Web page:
According to recent statements to the media by Indian textile minister Anand Sharma, there have been no losses reported by the textile industry since the debt restructuring and a robust 7.9% growth in total spun yarn and 4.7% growth in total fabric production took place in the April-September 2012 period over the corresponding period last year.
On another positive note, the two major cotton producing states, Gujarat and Maharashtra have been significantly upbeat about their new textile policies. The new policy allows the states to set up and export from processing units within their state instead of depending on other states like Karnataka for the processing. The two states are also hopeful of attracting more manufacturers to set up plants as the two new policies provide various capital incentives for the players in some of the regions.
The Gujarat government has also made its intentions of targeting the higher end of the Asian market. Reports indicate that the government is confident that the new policy will make the state an attractive investment option for companies in China, Japan and Hong Kong.
The process of bringing in FDI into the textile sector may ease up as the states bring about their investment friendly textile policies. However, supporting the handloom and the micro and small units in the textile industry should take higher priority for the government as it is the largest and most influential sector that remains oblivious and deprived of the various schemes, incentives and advantages being provided to the industry. Aiding this sector and bringing in more players from the unorganized side to the organized category will also help improve revenue for the government and open the market up further for investment.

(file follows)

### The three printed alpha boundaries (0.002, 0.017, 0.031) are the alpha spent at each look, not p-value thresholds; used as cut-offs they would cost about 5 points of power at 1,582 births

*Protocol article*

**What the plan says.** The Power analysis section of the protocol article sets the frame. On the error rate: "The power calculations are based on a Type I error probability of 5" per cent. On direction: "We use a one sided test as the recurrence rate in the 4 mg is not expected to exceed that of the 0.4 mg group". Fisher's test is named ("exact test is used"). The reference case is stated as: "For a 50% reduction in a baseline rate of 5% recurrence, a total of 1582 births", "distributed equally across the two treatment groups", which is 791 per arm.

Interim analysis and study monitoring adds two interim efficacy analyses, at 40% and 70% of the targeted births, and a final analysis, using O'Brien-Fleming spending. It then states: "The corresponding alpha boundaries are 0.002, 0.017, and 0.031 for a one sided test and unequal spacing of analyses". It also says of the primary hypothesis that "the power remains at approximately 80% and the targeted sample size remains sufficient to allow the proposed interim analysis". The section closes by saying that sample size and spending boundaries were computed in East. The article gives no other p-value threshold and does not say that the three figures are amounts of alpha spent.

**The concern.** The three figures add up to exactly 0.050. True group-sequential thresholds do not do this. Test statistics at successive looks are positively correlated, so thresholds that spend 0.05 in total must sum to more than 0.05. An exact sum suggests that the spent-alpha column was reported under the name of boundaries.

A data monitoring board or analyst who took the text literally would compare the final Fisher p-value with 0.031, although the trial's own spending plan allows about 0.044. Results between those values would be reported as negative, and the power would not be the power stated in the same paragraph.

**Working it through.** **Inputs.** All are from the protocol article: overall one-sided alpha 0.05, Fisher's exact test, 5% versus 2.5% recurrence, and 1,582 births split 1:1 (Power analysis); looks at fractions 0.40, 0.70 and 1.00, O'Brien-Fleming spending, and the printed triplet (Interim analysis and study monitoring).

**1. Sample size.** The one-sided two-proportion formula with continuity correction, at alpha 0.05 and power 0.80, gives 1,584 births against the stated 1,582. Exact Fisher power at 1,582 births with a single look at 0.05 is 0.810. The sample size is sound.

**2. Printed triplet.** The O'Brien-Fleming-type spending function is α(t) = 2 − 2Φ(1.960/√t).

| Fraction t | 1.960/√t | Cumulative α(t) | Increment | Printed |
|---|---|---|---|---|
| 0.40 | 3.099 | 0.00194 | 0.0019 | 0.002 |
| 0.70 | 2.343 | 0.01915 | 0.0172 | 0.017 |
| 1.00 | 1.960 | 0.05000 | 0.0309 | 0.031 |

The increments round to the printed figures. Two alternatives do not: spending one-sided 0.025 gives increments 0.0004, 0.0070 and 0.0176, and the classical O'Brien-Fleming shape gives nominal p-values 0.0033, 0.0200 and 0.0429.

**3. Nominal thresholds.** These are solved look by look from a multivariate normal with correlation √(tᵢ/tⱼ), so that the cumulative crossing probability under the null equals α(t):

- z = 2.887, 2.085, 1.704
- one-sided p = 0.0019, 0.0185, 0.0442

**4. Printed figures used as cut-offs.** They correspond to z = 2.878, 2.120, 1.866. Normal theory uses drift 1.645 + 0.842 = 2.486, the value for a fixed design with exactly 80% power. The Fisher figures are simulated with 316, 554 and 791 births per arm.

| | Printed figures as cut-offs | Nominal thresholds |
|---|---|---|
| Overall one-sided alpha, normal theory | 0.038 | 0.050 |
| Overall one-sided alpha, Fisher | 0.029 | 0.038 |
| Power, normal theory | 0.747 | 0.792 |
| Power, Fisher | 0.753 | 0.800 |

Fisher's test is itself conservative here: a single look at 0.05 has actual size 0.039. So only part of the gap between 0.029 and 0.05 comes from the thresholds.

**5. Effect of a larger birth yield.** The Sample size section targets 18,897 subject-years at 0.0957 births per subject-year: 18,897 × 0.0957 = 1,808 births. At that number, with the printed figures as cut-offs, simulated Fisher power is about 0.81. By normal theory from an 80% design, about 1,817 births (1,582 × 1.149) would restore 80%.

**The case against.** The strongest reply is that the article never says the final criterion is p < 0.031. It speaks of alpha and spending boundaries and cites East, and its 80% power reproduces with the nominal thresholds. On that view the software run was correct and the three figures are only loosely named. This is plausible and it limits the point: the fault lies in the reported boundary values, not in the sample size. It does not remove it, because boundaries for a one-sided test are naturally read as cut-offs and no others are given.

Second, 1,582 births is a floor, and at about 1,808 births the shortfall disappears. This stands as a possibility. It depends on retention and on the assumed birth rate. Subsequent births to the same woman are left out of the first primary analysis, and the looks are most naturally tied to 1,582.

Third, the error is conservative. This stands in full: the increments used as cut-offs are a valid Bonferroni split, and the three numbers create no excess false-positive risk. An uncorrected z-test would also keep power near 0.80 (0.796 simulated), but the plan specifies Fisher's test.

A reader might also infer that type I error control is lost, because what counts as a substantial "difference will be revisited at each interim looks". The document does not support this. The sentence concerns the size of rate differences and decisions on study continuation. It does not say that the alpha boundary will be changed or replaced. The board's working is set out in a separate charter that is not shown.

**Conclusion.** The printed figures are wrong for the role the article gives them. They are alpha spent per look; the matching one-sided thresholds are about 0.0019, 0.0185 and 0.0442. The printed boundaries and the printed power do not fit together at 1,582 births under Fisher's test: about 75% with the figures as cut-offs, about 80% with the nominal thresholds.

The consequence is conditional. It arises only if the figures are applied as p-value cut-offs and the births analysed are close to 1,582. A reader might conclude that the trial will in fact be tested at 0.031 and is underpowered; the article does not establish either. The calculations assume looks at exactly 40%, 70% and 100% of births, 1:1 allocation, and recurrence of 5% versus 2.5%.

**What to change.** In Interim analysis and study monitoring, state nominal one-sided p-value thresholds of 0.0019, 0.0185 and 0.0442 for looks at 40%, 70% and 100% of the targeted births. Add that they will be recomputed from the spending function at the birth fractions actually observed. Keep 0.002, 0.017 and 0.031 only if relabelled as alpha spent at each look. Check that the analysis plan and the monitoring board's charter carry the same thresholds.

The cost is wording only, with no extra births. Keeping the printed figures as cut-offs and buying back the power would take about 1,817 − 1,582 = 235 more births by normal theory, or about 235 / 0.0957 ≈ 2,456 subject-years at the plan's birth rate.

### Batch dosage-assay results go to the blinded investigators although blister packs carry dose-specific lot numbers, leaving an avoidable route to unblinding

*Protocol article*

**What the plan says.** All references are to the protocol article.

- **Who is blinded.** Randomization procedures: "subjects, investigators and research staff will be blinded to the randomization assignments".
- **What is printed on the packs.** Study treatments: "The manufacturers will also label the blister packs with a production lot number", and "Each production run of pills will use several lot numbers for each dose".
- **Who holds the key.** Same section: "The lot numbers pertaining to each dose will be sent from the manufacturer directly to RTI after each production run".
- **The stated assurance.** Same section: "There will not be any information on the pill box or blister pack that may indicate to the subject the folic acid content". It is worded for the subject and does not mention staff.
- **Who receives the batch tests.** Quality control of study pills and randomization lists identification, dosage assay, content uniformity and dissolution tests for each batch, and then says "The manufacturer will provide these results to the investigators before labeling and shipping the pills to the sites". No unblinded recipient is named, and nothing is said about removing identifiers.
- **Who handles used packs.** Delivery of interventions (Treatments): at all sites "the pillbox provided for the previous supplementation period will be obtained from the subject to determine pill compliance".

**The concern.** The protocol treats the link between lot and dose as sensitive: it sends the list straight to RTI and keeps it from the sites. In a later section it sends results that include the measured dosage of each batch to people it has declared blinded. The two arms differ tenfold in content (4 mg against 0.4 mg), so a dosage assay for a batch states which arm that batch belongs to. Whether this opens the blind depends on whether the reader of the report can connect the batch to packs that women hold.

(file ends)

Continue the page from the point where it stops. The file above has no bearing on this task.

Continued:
Published in the Apparel Magazine (CMAI)
With China showing more interest in engineering and IT and Bangladesh being looked at as non-compliant country, global players are eyeing India’s potential for outsourcing with great interest. India, with its fairly high-level of compliant garment export factories, has emerged as an attractive sourcing destination. Apparel exports in the first 5 months of this fiscal have witnessed a 14% increase in Dollar terms, as per reports from A. Shaktivel, Chairman of AEPC (Apparel Export Promotion Council). A growing number of chief purchasing officers in European and US apparel companies are scrutinizing the sourcing strategies of Bangladesh and its power as a sourcing destination for foreign retailers such as Wal-Mart has reduced to a substantial extent. While China has started to lose its attractiveness in this realm, India is turning out to be an attractive alternative. India has the second largest textile infrastructure after China, and is one of the few countries in the world which has production at each level of textile manufacturing.
The present domestic apparel market size of India has registered a strong growth of 12% from 2007 to 2012 despite global uncertainties. It is the only major apparel market where woman’s wear is not the largest category in value terms.
Indian apparel sector offers various competitive advantages as compared to other countries. It possesses both raw material and manpower, which acts as an inherent advantage. Add to this the fact that the market is mature today.
Raw Material Availability
The fundamental strength of the Indian textile industry is its production base of wide range of fibre including natural ones like cotton, jute, silk and wool to synthetic/manmade fibres like polyester, nylon and acrylic. The textile and apparel industry In India includes almost all types of fibres- natural fibres, synthetic fibres and multiple blends of these fibres.
Inexpensive Trained Manpower